“Those who cannot remember the past are condemned to repeat it.”
If you’re a Reds fan, that quote might be better suited to say “please, someone remember the past so we can repeat it!” The once-mighty Reds franchise that won back-to-back World Series in the 70’s and started the 90’s winning another one, has fallen on pretty hard times since the first digit of the century became a ‘2.’ It was ten years and five managers ago the Reds last had a winning record. The Dodgers, meanwhile, are coming off two straight division titles and four postseason appearances the last 10 years. They are off to a somewhat pedestrian 6-6 start in 2010. So as these once great division rivals match up in Cincinnati the next three days, about the only thing at stake is whether each team can make a statement in regards to the direction they are going in.
The Reds are in the midst of a five-game losing streak and do not have a win by a starting pitcher this season. The Dodgers are coming off a 4-2 home stand that was closed out by a brilliant pitching performance from Clayton Kershaw (7 IP, 4 hits, 9 K’s on Sunday). Overall though, the Dodger pitching has yet to prove itself as capable as last year.
Dodger starter Chad Billingsley (1-0, 5.73 ERA) opens the series against the Reds Homer Bailey (0-1, 6.97). The last starts for both bordered on disaster. Billingsley gave up five runs in 5 2/3 innings in a game the Dodgers would eventually lose. Bailey was racked for five runs in 5 1/3 innings against the Marlins his last time out. On Wednesday, the Dodgers send Hiroki Kuroda (1-0, 1.20) against Aaron Harang (0-2, 7.88). Thursday sees Vicente Padilla (1-1, 8.04) go against arguably the Reds best starter this year, Mike Leake (0-0, 2.63). Leake went 6.2 innings and gave up just one run in his first 2010 start but the Reds didn’t score against the Cubs until after he was pulled. He also pitched well against the Pirates last Friday going seven innings and giving up just three runs, all in the first two innings.
It was pretty much predicted that inconsistent starting pitching would plague the Dodgers in 2010. What was unexpected was how poorly the bullpen would perform. The bullpen was integral to the Dodgers success last season by posting a 3.14 ERA. This season, the bullpen is carrying a 5.93 ERA. Left handed set up man, George Sherrill, who carried a 0.65 ERA as a Dodger in 2009, enters Tuesday with one of 11.37. Veteran Russ Ortiz was recently sent down to the minors after his ERA ballooned to 10.29. Another Ortiz, veteran Ramon, may soon follow taking his 7.71 ERA with him. The bullpen has definitely been hurt by the absence of left hander Hong-Chih Kuo (3.00 ERA in 2009) and right hander Ronald Belisario (2.04). Kuo is expected to heal up soon from yet another injury to his surgically repaired elbow. Belisario just wasn’t ready for the season after missing spring training due to a drunken driving arrest in Los Angeles that delayed his entrance back into the U.S. from Venezuela.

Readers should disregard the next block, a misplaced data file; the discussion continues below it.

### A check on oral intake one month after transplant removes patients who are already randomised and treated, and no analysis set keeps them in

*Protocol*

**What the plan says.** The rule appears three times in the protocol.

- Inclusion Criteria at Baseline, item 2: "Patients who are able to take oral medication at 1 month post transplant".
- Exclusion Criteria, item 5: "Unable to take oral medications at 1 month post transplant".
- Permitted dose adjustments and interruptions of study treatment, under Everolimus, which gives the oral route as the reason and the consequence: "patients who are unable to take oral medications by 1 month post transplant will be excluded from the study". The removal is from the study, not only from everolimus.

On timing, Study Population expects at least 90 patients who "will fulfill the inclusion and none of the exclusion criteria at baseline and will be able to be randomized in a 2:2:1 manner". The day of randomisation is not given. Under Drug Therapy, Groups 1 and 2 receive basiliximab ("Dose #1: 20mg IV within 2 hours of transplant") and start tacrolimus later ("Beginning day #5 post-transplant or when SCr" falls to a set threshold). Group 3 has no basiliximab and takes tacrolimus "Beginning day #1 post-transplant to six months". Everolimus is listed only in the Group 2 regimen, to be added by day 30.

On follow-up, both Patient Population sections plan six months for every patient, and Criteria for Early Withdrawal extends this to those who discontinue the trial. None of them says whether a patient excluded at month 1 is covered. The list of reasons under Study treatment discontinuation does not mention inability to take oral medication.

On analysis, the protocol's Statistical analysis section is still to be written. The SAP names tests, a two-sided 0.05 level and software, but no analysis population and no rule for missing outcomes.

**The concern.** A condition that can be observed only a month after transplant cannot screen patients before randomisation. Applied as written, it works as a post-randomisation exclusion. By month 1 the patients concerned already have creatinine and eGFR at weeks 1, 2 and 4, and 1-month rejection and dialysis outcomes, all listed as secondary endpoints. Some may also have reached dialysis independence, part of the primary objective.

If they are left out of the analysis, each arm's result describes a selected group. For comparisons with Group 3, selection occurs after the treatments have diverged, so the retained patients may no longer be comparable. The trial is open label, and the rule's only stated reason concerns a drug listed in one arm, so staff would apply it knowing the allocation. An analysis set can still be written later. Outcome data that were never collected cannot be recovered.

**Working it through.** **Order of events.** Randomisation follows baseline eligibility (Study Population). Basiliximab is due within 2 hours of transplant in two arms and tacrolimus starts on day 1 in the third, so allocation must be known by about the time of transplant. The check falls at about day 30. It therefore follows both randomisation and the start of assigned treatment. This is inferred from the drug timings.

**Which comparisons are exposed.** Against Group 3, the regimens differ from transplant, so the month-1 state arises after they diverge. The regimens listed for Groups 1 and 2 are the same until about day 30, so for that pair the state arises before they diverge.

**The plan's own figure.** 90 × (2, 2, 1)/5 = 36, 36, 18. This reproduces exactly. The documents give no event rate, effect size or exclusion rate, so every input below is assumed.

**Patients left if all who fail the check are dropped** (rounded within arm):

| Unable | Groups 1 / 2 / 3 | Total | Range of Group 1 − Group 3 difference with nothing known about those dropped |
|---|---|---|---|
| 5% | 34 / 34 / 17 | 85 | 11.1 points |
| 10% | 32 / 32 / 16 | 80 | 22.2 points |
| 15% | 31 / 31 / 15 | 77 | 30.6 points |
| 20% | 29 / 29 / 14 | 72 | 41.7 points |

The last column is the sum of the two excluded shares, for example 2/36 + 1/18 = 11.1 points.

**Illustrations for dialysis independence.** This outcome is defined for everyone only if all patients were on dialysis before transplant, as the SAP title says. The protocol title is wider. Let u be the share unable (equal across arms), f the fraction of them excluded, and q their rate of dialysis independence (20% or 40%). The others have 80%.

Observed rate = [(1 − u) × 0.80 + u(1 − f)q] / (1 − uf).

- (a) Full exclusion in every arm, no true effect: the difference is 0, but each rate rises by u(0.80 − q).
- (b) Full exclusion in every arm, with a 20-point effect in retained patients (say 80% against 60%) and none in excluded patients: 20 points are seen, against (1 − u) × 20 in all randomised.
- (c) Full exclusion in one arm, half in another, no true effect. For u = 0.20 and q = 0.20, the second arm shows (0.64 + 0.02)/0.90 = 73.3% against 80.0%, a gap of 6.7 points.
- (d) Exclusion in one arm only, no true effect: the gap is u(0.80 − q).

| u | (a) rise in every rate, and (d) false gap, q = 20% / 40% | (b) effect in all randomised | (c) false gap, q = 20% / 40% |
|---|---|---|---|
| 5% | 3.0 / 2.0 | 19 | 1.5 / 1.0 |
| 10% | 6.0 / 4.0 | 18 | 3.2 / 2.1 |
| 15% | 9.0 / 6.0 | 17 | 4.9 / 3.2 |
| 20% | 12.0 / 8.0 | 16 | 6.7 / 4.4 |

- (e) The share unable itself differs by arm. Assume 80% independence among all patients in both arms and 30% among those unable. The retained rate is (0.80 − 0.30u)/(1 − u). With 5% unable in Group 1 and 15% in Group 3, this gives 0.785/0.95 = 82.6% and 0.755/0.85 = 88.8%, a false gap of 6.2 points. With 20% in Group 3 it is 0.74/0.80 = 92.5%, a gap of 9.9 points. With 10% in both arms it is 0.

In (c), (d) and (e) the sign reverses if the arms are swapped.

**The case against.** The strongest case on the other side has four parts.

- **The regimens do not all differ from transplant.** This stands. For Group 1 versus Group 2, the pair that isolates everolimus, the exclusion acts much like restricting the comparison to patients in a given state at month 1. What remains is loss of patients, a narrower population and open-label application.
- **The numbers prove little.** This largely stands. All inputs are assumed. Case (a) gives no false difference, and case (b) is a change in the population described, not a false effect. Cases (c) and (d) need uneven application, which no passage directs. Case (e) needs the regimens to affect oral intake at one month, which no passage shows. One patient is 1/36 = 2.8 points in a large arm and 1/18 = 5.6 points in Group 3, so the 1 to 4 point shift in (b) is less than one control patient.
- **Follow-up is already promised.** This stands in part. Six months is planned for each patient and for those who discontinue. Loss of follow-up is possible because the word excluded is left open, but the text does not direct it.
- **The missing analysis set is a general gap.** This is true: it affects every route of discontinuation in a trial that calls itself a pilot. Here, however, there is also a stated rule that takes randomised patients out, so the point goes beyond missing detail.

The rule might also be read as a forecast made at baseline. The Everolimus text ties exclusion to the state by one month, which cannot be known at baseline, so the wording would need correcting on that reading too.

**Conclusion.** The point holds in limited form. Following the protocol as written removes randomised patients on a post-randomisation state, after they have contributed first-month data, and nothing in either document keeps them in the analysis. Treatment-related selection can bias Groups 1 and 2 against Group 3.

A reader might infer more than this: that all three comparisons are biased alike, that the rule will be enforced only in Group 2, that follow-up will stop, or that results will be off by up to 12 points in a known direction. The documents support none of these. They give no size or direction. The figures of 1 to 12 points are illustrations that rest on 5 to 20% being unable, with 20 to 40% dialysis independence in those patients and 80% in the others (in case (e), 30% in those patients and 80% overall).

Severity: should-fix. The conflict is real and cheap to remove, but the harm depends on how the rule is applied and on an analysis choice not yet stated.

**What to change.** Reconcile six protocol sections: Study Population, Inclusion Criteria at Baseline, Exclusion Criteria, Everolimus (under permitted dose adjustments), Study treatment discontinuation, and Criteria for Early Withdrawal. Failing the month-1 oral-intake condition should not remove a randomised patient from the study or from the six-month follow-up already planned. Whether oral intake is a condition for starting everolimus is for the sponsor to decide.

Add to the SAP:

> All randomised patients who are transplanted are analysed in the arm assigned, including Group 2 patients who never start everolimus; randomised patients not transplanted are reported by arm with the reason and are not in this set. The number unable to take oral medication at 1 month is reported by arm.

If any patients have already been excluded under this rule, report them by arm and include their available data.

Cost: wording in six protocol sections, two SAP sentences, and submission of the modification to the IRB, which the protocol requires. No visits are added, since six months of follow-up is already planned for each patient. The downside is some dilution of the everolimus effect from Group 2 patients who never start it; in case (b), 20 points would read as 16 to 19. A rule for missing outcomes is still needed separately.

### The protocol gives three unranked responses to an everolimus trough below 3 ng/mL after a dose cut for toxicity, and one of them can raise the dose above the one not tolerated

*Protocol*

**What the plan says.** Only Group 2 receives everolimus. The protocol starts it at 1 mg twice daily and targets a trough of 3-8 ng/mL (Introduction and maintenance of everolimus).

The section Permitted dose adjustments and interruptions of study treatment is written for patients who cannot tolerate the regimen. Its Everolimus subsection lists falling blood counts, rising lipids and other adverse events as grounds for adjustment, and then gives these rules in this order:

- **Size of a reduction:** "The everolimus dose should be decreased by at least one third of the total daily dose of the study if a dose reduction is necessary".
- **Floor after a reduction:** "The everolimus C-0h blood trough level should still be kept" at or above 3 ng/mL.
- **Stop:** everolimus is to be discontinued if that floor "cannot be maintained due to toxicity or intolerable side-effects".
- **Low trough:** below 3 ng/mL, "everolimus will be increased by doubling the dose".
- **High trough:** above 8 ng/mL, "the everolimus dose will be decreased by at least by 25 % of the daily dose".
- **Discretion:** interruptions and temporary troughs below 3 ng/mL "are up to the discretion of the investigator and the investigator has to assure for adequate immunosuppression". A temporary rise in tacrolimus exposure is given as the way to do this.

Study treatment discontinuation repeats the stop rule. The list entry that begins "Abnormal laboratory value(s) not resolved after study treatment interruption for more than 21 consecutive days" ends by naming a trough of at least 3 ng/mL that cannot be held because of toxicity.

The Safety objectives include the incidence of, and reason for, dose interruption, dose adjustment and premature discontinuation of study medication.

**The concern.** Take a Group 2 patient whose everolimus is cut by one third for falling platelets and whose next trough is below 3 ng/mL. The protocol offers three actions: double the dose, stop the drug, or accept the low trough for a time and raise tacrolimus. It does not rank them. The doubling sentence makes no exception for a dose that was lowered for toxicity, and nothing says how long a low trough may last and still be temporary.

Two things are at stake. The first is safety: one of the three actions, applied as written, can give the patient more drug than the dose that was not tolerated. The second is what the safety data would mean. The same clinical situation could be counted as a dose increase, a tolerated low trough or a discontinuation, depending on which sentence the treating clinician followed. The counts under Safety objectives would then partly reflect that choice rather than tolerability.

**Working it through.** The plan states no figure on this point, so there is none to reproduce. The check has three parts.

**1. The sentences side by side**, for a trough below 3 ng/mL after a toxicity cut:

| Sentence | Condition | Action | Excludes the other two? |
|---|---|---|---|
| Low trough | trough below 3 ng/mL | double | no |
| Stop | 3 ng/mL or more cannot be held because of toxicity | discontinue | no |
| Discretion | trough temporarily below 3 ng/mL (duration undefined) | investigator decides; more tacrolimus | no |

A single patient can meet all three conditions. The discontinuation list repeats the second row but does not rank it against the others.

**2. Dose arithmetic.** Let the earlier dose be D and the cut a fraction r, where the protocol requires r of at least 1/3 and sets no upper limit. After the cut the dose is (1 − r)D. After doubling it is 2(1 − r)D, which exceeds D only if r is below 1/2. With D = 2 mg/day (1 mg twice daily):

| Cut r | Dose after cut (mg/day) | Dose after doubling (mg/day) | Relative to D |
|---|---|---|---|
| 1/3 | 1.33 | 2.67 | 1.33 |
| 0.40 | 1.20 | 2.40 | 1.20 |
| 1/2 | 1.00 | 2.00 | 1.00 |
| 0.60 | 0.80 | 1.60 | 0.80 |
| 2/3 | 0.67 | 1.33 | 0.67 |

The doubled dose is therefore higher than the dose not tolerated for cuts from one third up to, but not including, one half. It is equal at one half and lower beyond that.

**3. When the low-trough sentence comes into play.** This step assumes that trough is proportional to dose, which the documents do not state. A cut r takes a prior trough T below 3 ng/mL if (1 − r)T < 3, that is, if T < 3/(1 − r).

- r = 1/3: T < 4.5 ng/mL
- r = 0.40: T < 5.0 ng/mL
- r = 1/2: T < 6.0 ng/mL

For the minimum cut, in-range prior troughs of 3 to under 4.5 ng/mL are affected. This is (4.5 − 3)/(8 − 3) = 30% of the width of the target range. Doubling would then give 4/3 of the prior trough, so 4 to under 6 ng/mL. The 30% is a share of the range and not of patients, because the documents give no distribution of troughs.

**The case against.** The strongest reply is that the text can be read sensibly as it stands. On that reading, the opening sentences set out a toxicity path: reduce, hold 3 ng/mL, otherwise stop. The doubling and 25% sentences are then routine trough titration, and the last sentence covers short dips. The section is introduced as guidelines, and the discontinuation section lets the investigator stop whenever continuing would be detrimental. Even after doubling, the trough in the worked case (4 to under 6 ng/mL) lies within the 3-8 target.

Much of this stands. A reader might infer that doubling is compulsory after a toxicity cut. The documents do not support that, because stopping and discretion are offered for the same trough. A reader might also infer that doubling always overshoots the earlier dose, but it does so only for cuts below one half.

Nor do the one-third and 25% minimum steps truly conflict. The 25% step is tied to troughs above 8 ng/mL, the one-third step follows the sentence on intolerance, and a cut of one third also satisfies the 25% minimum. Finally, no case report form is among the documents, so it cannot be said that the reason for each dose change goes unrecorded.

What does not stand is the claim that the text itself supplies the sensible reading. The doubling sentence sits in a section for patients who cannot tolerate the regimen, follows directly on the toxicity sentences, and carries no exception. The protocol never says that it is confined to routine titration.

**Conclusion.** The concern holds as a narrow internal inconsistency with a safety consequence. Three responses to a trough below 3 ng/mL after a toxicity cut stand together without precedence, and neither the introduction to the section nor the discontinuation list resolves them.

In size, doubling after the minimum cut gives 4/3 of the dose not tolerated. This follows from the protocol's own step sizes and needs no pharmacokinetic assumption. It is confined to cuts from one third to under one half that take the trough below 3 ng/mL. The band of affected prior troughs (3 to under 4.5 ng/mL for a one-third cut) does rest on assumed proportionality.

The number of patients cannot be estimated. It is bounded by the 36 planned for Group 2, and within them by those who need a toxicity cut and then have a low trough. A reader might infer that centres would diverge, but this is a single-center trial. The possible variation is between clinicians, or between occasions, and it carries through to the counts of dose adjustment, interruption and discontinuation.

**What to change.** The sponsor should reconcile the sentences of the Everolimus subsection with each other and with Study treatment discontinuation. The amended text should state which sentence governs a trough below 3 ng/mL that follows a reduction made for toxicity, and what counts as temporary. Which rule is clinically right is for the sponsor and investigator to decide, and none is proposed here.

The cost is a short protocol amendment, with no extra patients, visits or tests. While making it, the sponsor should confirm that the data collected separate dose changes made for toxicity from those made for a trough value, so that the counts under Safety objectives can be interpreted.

As much as pitching has been a question mark for both teams, offensively the differences are quite clear. The Dodgers lead the majors with a .303 team batting average and are scoring at a clip of 5.8 runs a game. Six of their nine starting position players are batting .324 or better. The Reds rank 27th with a.226 average and are scoring just over four runs a game. First baseman Joey Votto leads the everyday regulars with a .283 average.
Manny Ramirez, who was the hero Sunday with a two-run, pinch-hit home run, is hitting .375 in 2010. His health is in question as he missed two of the last three games with a sore calf muscle. He is currently on a “day-to-day” basis in regards to being in the line-up on Tuesday.
Speaking of a rivalry that has lost its’ luster the last few years, the Dodgers took five of six from the Reds last year and are 22-4 against the Reds since 2006. With the Dodgers having come off a dramatic come-from-behind win last Sunday, this is the perfect series for them to garner some momentum. Of course, that momentum was supposed to come when the Dodgers opened the season on the road against another perennial NL Central bottom dweller, the Pirates. The Dodgers lost two of three.